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User Journal

Journal Journal: Compilin' makes me feel good

I do like compiling stuff, because it gives me the feeling of being a proper geek, rather than a wannabe. Entirely illusory, of course, since I have only the faintest idea what the messages actually mean.

Currently, I have two machines at work on the go. One (koala) is building the 2.4.21 kernel. The other (starfish) is compiling up its new Gentoo distribution. There's also a machine at home (newuk) which is a Sun Ultra 10, currently rebuilding its entire collection of programs, because I think I managed to compile some for the wrong architecture in a cross-compiling experiment which failed.

The cunning plan is that starfish, although a fairly weeny dual P2 machine, is going to be a test bed for user mode-linux. Because of 'historical issues' at work, all the websites that we do have UNIX paths hardcoded into their PHP, such that they all have to live as subdirectories of a given folder. Also, some are PHP2 (sad but true), and some are PHP4. This makes developing a bit of a hassle. We recently figured out that storing sites in CVS was a good idea, but unfortunately everyone shares the same check-out sandbox which ain't ideal. The plan is that if each developer had their own Linux machine, they could each have their own checkout area.

So far, so good, except that this would appear to call for twice the number of development machines as we have at present, and then they'll all need keeping up to date with the same versions of Apache, PHP etc. But, with user-mode linux, hopefully each developer can have their own virtual machine. And each virtual machine will mount the partition containing the relevant programs over NFS, and so the actual disc images ought to be fairly small.

This has the additional bonus that we then have two gentoo machines, and I can persuade them both to use distcc for compilation.

For my next trick, I intent to figure out how to build an Intel to Sparc cross-compiler on my ix86 machines at home, thus allowing me to compile stuff on my Sun box reasonably quickly. And then, I shall turn my attention to the Sun IPX box sitting on my bedroom floor, which is being obstinate. Hopefully, I can use the Ultra 10 to compile up all of its software, get it on there somehow (NFS?) and have 5 Gentoo linux boxes to play with :-)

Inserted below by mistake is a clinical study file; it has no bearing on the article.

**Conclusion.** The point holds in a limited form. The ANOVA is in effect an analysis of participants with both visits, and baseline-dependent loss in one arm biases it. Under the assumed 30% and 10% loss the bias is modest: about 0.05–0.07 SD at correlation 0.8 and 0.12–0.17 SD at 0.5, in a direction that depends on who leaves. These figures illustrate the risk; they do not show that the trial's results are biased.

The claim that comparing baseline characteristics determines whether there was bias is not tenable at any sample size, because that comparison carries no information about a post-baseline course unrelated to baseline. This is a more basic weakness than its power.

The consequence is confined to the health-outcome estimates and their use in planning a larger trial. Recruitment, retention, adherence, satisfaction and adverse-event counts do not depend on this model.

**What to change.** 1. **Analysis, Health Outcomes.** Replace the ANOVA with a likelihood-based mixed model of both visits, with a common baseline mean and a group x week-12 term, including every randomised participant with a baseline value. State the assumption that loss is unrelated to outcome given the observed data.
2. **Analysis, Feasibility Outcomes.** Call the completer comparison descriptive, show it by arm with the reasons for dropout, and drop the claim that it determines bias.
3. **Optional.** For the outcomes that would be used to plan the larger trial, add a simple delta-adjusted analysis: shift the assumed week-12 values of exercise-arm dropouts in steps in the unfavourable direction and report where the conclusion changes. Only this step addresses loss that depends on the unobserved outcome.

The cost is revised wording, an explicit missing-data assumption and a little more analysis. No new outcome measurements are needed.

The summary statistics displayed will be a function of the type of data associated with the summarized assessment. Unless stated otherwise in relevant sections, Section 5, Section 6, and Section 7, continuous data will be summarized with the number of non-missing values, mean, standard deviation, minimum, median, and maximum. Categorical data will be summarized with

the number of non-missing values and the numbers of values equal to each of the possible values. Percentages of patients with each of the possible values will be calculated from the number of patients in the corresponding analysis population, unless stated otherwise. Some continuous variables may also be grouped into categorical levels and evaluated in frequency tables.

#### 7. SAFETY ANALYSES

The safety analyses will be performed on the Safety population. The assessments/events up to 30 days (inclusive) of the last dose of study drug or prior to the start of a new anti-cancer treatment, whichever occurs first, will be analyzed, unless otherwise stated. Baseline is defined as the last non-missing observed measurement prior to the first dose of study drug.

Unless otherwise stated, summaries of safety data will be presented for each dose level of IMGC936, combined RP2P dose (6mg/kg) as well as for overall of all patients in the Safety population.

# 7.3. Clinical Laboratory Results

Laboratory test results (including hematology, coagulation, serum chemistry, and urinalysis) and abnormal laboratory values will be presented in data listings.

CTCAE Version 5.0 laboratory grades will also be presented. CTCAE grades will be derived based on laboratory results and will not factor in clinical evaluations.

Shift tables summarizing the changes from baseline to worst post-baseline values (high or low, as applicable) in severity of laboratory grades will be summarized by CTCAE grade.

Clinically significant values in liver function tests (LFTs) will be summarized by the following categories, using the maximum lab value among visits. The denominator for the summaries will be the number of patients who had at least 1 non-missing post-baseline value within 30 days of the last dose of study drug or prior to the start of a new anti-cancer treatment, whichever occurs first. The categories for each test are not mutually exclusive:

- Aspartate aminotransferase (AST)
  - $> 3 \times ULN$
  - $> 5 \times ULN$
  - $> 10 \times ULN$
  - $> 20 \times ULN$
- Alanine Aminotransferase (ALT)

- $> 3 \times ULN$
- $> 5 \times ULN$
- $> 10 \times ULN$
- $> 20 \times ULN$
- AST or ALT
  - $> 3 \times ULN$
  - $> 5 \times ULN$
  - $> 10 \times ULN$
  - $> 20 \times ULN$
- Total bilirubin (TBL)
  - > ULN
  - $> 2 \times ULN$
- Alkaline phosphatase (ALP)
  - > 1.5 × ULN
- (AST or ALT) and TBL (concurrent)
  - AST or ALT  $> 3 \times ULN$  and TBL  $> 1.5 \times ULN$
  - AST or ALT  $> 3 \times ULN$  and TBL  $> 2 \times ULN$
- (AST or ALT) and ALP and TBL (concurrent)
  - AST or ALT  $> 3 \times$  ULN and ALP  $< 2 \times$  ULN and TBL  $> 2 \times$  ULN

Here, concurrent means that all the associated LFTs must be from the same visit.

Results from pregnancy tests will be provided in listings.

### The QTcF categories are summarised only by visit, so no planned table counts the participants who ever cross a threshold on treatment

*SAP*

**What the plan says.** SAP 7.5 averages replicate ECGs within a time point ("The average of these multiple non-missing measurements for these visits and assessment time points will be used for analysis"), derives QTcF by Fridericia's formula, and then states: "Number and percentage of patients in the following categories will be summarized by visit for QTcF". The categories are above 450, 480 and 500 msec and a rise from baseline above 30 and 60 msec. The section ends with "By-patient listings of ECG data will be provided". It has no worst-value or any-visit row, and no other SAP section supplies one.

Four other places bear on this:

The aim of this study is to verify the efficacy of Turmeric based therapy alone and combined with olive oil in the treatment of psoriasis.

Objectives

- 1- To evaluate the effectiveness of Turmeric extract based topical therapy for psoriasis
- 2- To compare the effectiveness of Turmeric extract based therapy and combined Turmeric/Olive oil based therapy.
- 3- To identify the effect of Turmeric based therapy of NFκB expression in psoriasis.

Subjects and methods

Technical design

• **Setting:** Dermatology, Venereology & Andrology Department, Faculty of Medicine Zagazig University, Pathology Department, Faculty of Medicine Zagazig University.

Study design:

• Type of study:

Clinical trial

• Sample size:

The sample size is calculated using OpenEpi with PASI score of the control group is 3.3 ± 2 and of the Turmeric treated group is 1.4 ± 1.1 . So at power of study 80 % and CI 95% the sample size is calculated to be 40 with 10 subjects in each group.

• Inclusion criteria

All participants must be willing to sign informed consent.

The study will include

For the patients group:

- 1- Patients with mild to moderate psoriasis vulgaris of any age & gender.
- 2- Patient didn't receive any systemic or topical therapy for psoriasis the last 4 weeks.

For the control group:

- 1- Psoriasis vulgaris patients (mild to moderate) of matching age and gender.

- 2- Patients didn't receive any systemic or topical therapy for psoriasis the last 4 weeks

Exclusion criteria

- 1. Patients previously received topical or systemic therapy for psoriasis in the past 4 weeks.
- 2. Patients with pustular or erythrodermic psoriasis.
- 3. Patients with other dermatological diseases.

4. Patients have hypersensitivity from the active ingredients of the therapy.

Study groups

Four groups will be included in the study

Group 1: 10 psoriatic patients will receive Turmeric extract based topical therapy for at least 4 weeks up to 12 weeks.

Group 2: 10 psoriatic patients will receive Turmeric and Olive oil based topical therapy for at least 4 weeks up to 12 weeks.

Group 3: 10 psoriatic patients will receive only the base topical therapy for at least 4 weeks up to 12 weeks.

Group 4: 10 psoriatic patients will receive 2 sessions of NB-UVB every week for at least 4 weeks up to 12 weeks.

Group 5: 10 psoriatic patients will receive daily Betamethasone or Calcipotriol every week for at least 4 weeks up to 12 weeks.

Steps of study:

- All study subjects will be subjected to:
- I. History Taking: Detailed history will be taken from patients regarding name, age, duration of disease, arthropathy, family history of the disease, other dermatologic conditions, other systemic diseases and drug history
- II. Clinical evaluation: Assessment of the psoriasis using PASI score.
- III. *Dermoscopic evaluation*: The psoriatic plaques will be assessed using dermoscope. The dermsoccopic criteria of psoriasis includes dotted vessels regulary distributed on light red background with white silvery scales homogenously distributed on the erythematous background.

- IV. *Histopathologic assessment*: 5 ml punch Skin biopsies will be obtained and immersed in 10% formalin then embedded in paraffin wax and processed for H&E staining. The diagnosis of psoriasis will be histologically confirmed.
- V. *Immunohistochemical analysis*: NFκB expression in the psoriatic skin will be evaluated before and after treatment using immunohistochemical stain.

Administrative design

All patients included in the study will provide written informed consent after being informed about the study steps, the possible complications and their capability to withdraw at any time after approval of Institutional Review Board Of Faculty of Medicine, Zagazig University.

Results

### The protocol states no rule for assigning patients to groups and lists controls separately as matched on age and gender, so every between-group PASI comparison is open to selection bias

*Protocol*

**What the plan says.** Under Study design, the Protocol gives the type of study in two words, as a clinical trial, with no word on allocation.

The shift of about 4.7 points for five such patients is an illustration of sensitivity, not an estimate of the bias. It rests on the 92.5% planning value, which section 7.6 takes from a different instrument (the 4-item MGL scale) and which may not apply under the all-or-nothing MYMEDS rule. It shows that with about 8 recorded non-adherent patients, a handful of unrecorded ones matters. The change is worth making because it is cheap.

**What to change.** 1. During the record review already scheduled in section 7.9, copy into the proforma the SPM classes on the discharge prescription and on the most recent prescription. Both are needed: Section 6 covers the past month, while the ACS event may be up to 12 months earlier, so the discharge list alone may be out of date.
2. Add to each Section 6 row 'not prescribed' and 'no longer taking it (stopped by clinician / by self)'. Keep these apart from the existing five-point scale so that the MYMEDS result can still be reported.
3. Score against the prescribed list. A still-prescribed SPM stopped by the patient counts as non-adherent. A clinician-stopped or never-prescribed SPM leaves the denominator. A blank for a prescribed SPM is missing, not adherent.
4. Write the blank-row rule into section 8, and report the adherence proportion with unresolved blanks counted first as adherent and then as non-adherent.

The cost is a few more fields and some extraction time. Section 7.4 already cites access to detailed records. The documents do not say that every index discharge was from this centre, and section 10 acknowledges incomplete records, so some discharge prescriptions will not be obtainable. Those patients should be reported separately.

User Journal

Journal Journal: Starlogo

First journal entry in this exciting journal system! I've only just noticed it... has it been going for a while? Anyway, my excitement for today, apart from some Dirk Gently-esque manipulation of a sofa to get it out of one room and into another has been looking at Starlogo.

I was thinking about writing some nice Java applets in preparation for a career in physics teaching, which would enable the visualisation of the motion of charged particles in fields. I mentioned this to a friend, and he drew my attention to 'Starlogo' (see

It seems to be a multithreaded version of Logo, in which you have many turtles instead of just the one, and you essentially write code which describes their behaviour and responses to their environment. It's intended as a tool to aid understanding of decentralised systems, where each part of a system obeys simple local rules, but the macroscopic result is fairly complex behaviour.

Regrettably, I've only had chance to look at it briefly today before the sofa intervened, but it comes with several interesting demonstrations which I had fun playing with.

For example, there's a simulation of waves on a string - the string is represented by a line of turtles which all behave as if they're connected to the adjacent turtles by springs, and are constrained to move up and down only. At one end, the turtle is fixed (e.g. the string is tied to something), at the other there's a 'driving' turtle which moves up and down sinusoidally, and there are widgets which allow you to change the speed and amplitude. Therefore, you can watch the way waves move along the string and reflect from the boundary. By setting the parameters correctly, you can create standing waves.

There's a traffic simulation - turtles move along a 'road', speeding up when there's nothing immediately in front of them and slowing down when there is. We see that for 'cars' obeying these sort of rules, traffic jams arise spontaneously, with no apparent cause. When sitting in a large queue of traffic, I've often wanted to fly above in a helicopter and view the large scale dynamics of the queue - with this, you can do just that :-)

There's a simulation which demonstrates the normal distribution. It's a replica of those machines one finds in science museums and the like where there's a big triangle of pegs, with the apex at the top, and buckets at the bottom. Balls (turtles) are dropped in at the top and fall down, randomly bouncing left or right at each peg. We see that the pattern they fall in the buckets at the bottom is a normal distribution.

This looks like a really useful educational tool - I think one could get an insight into many physical phenomena by playing with it. Of course the samples all have source code and cover a wide range of applications, so it ought to be easy to learn and experiment. When I have more free time, I'll devote some time to getting to know it, and maybe write some more about it.

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We don't know who it was that discovered water, but we're pretty sure that it wasn't a fish. -- Marshall McLuhan